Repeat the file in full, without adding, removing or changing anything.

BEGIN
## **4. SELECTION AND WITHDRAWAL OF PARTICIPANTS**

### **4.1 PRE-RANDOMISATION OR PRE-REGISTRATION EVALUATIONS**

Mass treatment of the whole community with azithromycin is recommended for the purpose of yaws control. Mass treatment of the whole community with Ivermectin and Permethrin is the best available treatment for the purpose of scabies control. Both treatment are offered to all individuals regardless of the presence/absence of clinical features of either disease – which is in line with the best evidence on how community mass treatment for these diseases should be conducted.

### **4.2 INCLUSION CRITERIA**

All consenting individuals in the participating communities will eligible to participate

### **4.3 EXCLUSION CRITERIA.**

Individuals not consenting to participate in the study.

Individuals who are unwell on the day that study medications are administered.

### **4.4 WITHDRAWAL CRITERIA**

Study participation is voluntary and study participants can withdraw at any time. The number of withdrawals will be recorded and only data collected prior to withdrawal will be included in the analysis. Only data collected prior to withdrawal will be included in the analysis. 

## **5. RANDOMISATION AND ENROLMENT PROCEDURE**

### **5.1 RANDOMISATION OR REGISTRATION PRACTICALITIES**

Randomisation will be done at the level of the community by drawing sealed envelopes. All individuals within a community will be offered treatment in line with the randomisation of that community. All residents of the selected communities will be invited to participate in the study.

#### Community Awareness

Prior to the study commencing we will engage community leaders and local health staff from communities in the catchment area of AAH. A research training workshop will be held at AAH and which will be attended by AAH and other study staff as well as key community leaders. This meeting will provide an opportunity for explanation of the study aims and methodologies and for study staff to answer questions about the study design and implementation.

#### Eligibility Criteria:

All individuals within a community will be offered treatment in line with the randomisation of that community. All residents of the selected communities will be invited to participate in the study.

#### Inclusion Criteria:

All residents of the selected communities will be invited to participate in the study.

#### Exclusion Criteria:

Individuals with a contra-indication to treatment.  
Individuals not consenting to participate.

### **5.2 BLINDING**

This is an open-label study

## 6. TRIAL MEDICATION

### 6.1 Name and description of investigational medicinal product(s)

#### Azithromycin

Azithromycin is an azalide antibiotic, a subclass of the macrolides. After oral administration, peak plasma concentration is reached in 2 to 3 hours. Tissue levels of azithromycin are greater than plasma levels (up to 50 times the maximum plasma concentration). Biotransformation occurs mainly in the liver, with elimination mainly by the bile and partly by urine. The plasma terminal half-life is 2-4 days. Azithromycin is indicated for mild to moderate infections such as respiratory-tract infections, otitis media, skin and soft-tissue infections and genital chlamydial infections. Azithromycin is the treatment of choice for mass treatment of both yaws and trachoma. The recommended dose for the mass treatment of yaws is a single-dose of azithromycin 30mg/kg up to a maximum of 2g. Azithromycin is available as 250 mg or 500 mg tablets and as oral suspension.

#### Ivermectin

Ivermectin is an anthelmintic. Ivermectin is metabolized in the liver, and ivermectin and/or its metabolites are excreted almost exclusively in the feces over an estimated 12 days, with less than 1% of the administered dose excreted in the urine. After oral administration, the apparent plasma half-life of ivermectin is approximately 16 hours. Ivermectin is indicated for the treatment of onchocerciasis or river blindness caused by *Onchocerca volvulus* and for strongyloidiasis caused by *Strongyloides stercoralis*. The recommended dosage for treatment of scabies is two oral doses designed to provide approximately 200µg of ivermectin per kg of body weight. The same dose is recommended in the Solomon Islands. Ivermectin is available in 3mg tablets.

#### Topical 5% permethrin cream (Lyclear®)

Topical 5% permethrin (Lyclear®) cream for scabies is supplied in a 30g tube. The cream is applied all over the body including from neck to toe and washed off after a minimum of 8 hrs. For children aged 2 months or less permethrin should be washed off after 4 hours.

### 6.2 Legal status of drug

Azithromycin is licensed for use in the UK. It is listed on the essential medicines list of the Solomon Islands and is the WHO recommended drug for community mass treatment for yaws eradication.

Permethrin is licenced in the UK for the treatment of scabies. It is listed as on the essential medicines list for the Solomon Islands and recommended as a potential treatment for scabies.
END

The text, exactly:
## **4. SELECTION AND WITHDRAWAL OF PARTICIPANTS**

### **4.1 PRE-RANDOMISATION OR PRE-REGISTRATION EVALUATIONS**

Mass treatment of the whole community with azithromycin is recommended for the purpose of yaws control. Mass treatment of the whole community with Ivermectin and Permethrin is the best available treatment for the purpose of scabies control. Both treatment are offered to all individuals regardless of the presence/absence of clinical features of either disease – which is in line with the best evidence on how community mass treatment for these diseases should be conducted.

### **4.2 INCLUSION CRITERIA**

All consenting individuals in the participating communities will eligible to participate

### **4.3 EXCLUSION CRITERIA.**

Individuals not consenting to participate in the study.

Individuals who are unwell on the day that study medications are administered.

### **4.4 WITHDRAWAL CRITERIA**

Study participation is voluntary and study participants can withdraw at any time. The number of withdrawals will be recorded and only data collected prior to withdrawal will be included in the analysis. Only data collected prior to withdrawal will be included in the analysis. 

## **5. RANDOMISATION AND ENROLMENT PROCEDURE**

### **5.1 RANDOMISATION OR REGISTRATION PRACTICALITIES**

Randomisation will be done at the level of the community by drawing sealed envelopes. All individuals within a community will be offered treatment in line with the randomisation of that community. All residents of the selected communities will be invited to participate in the study.

#### Community Awareness

Prior to the study commencing we will engage community leaders and local health staff from communities in the catchment area of AAH. A research training workshop will be held at AAH and which will be attended by AAH and other study staff as well as key community leaders. This meeting will provide an opportunity for explanation of the study aims and methodologies and for study staff to answer questions about the study design and implementation.

#### Eligibility Criteria:

All individuals within a community will be offered treatment in line with the randomisation of that community. All residents of the selected communities will be invited to participate in the study.

#### Inclusion Criteria:

All residents of the selected communities will be invited to participate in the study.

#### Exclusion Criteria:

Individuals with a contra-indication to treatment.  
Individuals not consenting to participate.

### **5.2 BLINDING**

This is an open-label study

## 6. TRIAL MEDICATION

### 6.1 Name and description of investigational medicinal product(s)

#### Azithromycin

Azithromycin is an azalide antibiotic, a subclass of the macrolides. After oral administration, peak plasma concentration is reached in 2 to 3 hours. Tissue levels of azithromycin are greater than plasma levels (up to 50 times the maximum plasma concentration). Biotransformation occurs mainly in the liver, with elimination mainly by the bile and partly by urine. The plasma terminal half-life is 2-4 days. Azithromycin is indicated for mild to moderate infections such as respiratory-tract infections, otitis media, skin and soft-tissue infections and genital chlamydial infections. Azithromycin is the treatment of choice for mass treatment of both yaws and trachoma. The recommended dose for the mass treatment of yaws is a single-dose of azithromycin 30mg/kg up to a maximum of 2g. Azithromycin is available as 250 mg or 500 mg tablets and as oral suspension.

#### Ivermectin

Ivermectin is an anthelmintic. Ivermectin is metabolized in the liver, and ivermectin and/or its metabolites are excreted almost exclusively in the feces over an estimated 12 days, with less than 1% of the administered dose excreted in the urine. After oral administration, the apparent plasma half-life of ivermectin is approximately 16 hours. Ivermectin is indicated for the treatment of onchocerciasis or river blindness caused by *Onchocerca volvulus* and for strongyloidiasis caused by *Strongyloides stercoralis*. The recommended dosage for treatment of scabies is two oral doses designed to provide approximately 200µg of ivermectin per kg of body weight. The same dose is recommended in the Solomon Islands. Ivermectin is available in 3mg tablets.

#### Topical 5% permethrin cream (Lyclear®)

Topical 5% permethrin (Lyclear®) cream for scabies is supplied in a 30g tube. The cream is applied all over the body including from neck to toe and washed off after a minimum of 8 hrs. For children aged 2 months or less permethrin should be washed off after 4 hours.

### 6.2 Legal status of drug

Azithromycin is licensed for use in the UK. It is listed on the essential medicines list of the Solomon Islands and is the WHO recommended drug for community mass treatment for yaws eradication.

Permethrin is licenced in the UK for the treatment of scabies. It is listed as on the essential medicines list for the Solomon Islands and recommended as a potential treatment for scabies.